It is 1980 and the web was not invented, but the Bulletin Board System (BBS) flourished. They served the same function of a website, email, file transfer, graphic all in text. Most were served by a single phone line and there was no communication among the BBS.
I remember the Sister BBS in Staten Island, NY had to close down because of a hacker.
I found a 300 baud modem a little slow and felt the need to upgrade soon. Ancient history.
And then the creation of the multiuser BBS. I was on the Alianthus tree, but there were many more.
This multiuser technology turned commercial and the Source, Compuserve, and others evolved into AOL.
In those days the "Internet" was limited to a few universities working with the DOD. There were lots of regional networks like bitnet, fidonet, usenet, but internetworking was impossible and simple communication complicated.
In 1981 (or so) Bill McGarry was publishing the Handicap Digest using Listserv is the Father of all mailing list managers. The Handicap Digest HCAP-L was a compilation of all material available relating to persons with disabilities. I guess you could call him a ProtoGoogle.
Norm Coombs from the University of Rochester was promoting distance learning for persons with disabilities. He ultimately created an organization called EASI promoting equal access for persons with disabilities. I attended a webinar sponsored by EASI this week on using the voice synthesis to navigate Excel.
A little bit later networks devoted to K-12 arose and grew into major Listserv mailing lists like Patt Haring's Kidsnet.
In 1990 Anne Pemberton brought her own Apple IIe and 1200 baud modem and had her LD kids emailing to netpal all over the world. Chatback sponsored the Christmas dinner, where children all over the UK could tell what they ate.
Back in those days, the LD kids were shoved onto the computers because they liked it there and were quiet. And the better computer teachers were taking advantage of pre-internet networking.
Do you think that someone could have gotten the hint and found some way to teach these kids using computers instead of just dumping them on the computer teacher. The real irony is that when the Education Establishment suddenly realized the value of the computer and the Internet, the logical thing to do was to take the LD kids off the computers and make them learn the basics. They don't know enough to use the computers. We will reserve it for the brightest kids who can make the most out of it.
PS While Anne Pemberton's LD kids were emailing around the world, the gifted kids were learning bridge.
While all this was going on, what were the Universities doing? In 1994 I hooked up with Robert Ambrose who had created the Enabling Support Foundation. He refurbished donated computers and gave them to persons with disabilities and provided training. I was able to get two lines from my university dedicated to ESF and the clients reached the Internet. At that point there were a total of 12 lines. That they had two to spare shows the use of the internet on a college campus in 1994. Not a heavy use for a University of 10,000.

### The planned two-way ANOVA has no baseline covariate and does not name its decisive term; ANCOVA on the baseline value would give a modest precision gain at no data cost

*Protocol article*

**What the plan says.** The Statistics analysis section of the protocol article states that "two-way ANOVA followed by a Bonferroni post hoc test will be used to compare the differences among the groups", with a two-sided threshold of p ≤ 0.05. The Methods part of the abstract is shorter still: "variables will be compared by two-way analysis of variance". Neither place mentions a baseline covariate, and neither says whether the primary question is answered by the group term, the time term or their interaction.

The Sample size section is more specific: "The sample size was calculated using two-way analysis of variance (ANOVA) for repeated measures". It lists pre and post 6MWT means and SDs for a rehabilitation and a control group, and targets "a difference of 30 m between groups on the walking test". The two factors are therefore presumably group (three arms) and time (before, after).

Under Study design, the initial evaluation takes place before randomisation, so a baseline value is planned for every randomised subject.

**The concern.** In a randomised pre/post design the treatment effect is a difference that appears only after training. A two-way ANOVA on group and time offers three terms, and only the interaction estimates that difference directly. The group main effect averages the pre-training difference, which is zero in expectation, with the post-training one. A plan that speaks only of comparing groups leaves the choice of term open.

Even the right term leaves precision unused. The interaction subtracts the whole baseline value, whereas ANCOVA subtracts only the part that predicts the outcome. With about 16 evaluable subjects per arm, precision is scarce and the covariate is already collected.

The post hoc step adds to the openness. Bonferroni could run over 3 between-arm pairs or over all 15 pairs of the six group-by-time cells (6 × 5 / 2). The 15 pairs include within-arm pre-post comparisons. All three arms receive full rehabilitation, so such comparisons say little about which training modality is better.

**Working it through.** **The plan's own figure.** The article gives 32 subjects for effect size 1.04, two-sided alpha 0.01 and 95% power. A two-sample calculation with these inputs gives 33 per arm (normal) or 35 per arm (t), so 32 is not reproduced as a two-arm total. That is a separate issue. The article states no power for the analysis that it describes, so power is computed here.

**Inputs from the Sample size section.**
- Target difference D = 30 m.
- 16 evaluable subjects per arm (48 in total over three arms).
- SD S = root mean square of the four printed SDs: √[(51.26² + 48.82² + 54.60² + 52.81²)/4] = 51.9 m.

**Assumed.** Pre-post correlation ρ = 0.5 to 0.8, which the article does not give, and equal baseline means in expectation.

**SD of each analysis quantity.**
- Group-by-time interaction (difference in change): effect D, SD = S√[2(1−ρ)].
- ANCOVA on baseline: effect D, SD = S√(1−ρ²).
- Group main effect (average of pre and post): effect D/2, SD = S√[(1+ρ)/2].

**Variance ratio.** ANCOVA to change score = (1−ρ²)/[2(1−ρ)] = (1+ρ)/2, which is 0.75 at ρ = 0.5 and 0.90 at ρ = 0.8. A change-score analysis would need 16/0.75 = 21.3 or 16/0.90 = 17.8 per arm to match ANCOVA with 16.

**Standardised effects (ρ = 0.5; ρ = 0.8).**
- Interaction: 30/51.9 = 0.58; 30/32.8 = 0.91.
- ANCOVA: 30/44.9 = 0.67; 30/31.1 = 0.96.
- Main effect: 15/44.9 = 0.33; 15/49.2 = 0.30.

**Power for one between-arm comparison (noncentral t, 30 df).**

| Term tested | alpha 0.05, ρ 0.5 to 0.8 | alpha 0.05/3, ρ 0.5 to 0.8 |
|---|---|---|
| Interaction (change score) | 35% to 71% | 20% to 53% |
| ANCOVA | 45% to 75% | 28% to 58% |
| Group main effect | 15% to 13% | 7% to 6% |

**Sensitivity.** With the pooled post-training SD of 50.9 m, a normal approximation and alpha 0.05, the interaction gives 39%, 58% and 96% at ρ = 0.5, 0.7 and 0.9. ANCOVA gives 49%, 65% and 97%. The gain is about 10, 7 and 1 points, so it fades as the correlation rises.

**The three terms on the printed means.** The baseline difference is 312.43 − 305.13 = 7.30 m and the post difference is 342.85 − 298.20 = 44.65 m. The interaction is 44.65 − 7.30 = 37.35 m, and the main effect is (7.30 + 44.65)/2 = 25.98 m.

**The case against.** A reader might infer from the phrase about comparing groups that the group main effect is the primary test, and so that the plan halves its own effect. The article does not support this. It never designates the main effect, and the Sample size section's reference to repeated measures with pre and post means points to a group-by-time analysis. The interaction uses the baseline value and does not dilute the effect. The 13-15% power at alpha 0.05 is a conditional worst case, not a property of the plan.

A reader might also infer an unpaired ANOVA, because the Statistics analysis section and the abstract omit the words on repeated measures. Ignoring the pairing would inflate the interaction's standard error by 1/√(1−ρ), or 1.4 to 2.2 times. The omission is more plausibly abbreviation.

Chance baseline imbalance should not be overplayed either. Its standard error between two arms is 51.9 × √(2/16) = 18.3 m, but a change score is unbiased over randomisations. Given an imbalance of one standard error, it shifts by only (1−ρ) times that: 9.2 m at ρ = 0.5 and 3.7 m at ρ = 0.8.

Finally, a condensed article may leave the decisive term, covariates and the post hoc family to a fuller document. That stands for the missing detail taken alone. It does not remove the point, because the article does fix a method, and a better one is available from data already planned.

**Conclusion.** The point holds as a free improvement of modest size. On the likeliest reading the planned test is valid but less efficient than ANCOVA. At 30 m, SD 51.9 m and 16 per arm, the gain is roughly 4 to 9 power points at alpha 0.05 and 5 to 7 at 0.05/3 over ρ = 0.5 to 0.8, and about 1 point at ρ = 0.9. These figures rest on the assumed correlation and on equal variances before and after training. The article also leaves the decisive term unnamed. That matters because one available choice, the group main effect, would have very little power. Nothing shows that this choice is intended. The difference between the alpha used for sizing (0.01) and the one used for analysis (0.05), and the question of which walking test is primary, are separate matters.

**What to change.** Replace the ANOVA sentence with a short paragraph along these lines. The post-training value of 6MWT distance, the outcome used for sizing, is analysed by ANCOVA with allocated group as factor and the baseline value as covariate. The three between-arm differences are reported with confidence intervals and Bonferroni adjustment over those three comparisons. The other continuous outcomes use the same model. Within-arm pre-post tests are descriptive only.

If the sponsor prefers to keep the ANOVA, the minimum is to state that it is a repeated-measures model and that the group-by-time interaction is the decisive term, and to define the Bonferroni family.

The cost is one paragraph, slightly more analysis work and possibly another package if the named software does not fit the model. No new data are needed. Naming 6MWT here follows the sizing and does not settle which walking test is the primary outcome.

The Pioneers of Internet were the persons with disabilities and K-12 Education.
But, IBM had a saying: Pioneers get arrows in the back.
There were two arrows. Windows and the World Wide Web.
Before windows only Macintosh had a graphical interface and used a mouse. The PC was controled by command line and menus. Bill Gates put out a graphical interface that runs on Dos and impossible to use. Windows 1 was born. And today, he has succeeded in turning a perfectly good digital computer into simulated analogue computer with how many gigs of software?
Arrow 1. How do the blind navigate a graphical interface with a mouse? PWD typically have below average income and it is more expensive to buy a computer that needs a larger computer with more storage, ram and processing speed.
Arrow 2. The World Wide Web was created in the early 1990;s. It was hypertext. If you go to a node and select it, you would get to another node. For example, you are reading an article that cites a reference and you click on the reference to take a look. I remember using a program using hypertext in 1981. It would be brilliant on the Internet.
And then some bright spoilsport said, hey we are not limited to text. The addition of images and sounds added two dimensions to the web but at a horrible price in bandwidth.
Now we need a broadband connection in addition to the already expensive computer to use the Internet.
In 1990 persons with disability hailed the Internet as leveling the playing field. Then windows and the web enticed the universities and the general population onto the internet and suddenly the playing field is as lopsided as it ever was. It is impossible for blind person to have a FaceBook page unless aided by a sighted person.
Pioneers do indeed get arrows in the back.